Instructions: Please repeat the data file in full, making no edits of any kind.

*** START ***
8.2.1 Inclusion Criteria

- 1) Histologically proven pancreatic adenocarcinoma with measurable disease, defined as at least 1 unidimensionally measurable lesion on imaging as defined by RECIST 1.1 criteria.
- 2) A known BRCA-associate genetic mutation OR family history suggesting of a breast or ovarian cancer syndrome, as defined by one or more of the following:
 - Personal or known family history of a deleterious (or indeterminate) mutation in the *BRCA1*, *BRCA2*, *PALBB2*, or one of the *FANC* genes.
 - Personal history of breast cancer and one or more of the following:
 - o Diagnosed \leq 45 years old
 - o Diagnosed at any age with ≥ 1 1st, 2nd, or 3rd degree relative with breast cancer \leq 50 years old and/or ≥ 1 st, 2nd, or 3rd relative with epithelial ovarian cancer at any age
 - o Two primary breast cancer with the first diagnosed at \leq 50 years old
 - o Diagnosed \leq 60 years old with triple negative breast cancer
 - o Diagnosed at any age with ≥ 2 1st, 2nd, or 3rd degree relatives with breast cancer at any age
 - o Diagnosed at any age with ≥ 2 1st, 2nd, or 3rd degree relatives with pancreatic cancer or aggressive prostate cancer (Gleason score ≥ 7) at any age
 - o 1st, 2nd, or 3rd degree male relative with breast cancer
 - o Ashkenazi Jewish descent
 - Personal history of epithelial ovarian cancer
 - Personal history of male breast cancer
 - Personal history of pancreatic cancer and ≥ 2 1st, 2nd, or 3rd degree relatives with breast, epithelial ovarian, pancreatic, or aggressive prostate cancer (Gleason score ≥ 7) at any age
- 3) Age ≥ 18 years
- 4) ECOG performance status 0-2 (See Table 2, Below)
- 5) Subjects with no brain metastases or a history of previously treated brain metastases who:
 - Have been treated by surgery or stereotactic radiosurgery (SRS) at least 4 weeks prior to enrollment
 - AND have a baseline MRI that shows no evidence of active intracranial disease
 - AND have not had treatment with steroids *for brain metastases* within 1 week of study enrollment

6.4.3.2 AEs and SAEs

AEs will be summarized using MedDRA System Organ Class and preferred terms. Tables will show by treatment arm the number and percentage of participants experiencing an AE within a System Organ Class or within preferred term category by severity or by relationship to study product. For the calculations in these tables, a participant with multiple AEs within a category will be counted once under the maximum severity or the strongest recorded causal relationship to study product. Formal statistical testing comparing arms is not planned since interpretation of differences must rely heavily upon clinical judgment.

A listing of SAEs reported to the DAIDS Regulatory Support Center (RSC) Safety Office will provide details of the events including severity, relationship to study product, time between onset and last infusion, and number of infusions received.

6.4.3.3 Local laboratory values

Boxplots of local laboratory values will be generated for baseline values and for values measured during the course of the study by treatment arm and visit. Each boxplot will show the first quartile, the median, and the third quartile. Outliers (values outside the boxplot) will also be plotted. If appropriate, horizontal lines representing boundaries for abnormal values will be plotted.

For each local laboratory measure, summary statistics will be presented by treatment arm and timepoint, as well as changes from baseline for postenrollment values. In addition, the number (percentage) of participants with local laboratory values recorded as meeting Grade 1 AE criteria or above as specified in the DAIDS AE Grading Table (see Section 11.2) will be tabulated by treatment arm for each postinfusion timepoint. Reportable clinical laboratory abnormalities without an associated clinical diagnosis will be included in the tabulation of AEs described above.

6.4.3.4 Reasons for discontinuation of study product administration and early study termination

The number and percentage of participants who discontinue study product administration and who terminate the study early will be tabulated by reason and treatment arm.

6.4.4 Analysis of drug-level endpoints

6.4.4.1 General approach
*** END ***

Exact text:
8.2.1 Inclusion Criteria

- 1) Histologically proven pancreatic adenocarcinoma with measurable disease, defined as at least 1 unidimensionally measurable lesion on imaging as defined by RECIST 1.1 criteria.
- 2) A known BRCA-associate genetic mutation OR family history suggesting of a breast or ovarian cancer syndrome, as defined by one or more of the following:
 - Personal or known family history of a deleterious (or indeterminate) mutation in the *BRCA1*, *BRCA2*, *PALBB2*, or one of the *FANC* genes.
 - Personal history of breast cancer and one or more of the following:
 - o Diagnosed \leq 45 years old
 - o Diagnosed at any age with ≥ 1 1st, 2nd, or 3rd degree relative with breast cancer \leq 50 years old and/or ≥ 1 st, 2nd, or 3rd relative with epithelial ovarian cancer at any age
 - o Two primary breast cancer with the first diagnosed at \leq 50 years old
 - o Diagnosed \leq 60 years old with triple negative breast cancer
 - o Diagnosed at any age with ≥ 2 1st, 2nd, or 3rd degree relatives with breast cancer at any age
 - o Diagnosed at any age with ≥ 2 1st, 2nd, or 3rd degree relatives with pancreatic cancer or aggressive prostate cancer (Gleason score ≥ 7) at any age
 - o 1st, 2nd, or 3rd degree male relative with breast cancer
 - o Ashkenazi Jewish descent
 - Personal history of epithelial ovarian cancer
 - Personal history of male breast cancer
 - Personal history of pancreatic cancer and ≥ 2 1st, 2nd, or 3rd degree relatives with breast, epithelial ovarian, pancreatic, or aggressive prostate cancer (Gleason score ≥ 7) at any age
- 3) Age ≥ 18 years
- 4) ECOG performance status 0-2 (See Table 2, Below)
- 5) Subjects with no brain metastases or a history of previously treated brain metastases who:
 - Have been treated by surgery or stereotactic radiosurgery (SRS) at least 4 weeks prior to enrollment
 - AND have a baseline MRI that shows no evidence of active intracranial disease
 - AND have not had treatment with steroids *for brain metastases* within 1 week of study enrollment

6.4.3.2 AEs and SAEs

AEs will be summarized using MedDRA System Organ Class and preferred terms. Tables will show by treatment arm the number and percentage of participants experiencing an AE within a System Organ Class or within preferred term category by severity or by relationship to study product. For the calculations in these tables, a participant with multiple AEs within a category will be counted once under the maximum severity or the strongest recorded causal relationship to study product. Formal statistical testing comparing arms is not planned since interpretation of differences must rely heavily upon clinical judgment.

A listing of SAEs reported to the DAIDS Regulatory Support Center (RSC) Safety Office will provide details of the events including severity, relationship to study product, time between onset and last infusion, and number of infusions received.

6.4.3.3 Local laboratory values

Boxplots of local laboratory values will be generated for baseline values and for values measured during the course of the study by treatment arm and visit. Each boxplot will show the first quartile, the median, and the third quartile. Outliers (values outside the boxplot) will also be plotted. If appropriate, horizontal lines representing boundaries for abnormal values will be plotted.

For each local laboratory measure, summary statistics will be presented by treatment arm and timepoint, as well as changes from baseline for postenrollment values. In addition, the number (percentage) of participants with local laboratory values recorded as meeting Grade 1 AE criteria or above as specified in the DAIDS AE Grading Table (see Section 11.2) will be tabulated by treatment arm for each postinfusion timepoint. Reportable clinical laboratory abnormalities without an associated clinical diagnosis will be included in the tabulation of AEs described above.

6.4.3.4 Reasons for discontinuation of study product administration and early study termination

The number and percentage of participants who discontinue study product administration and who terminate the study early will be tabulated by reason and treatment arm.

6.4.4 Analysis of drug-level endpoints

6.4.4.1 General approach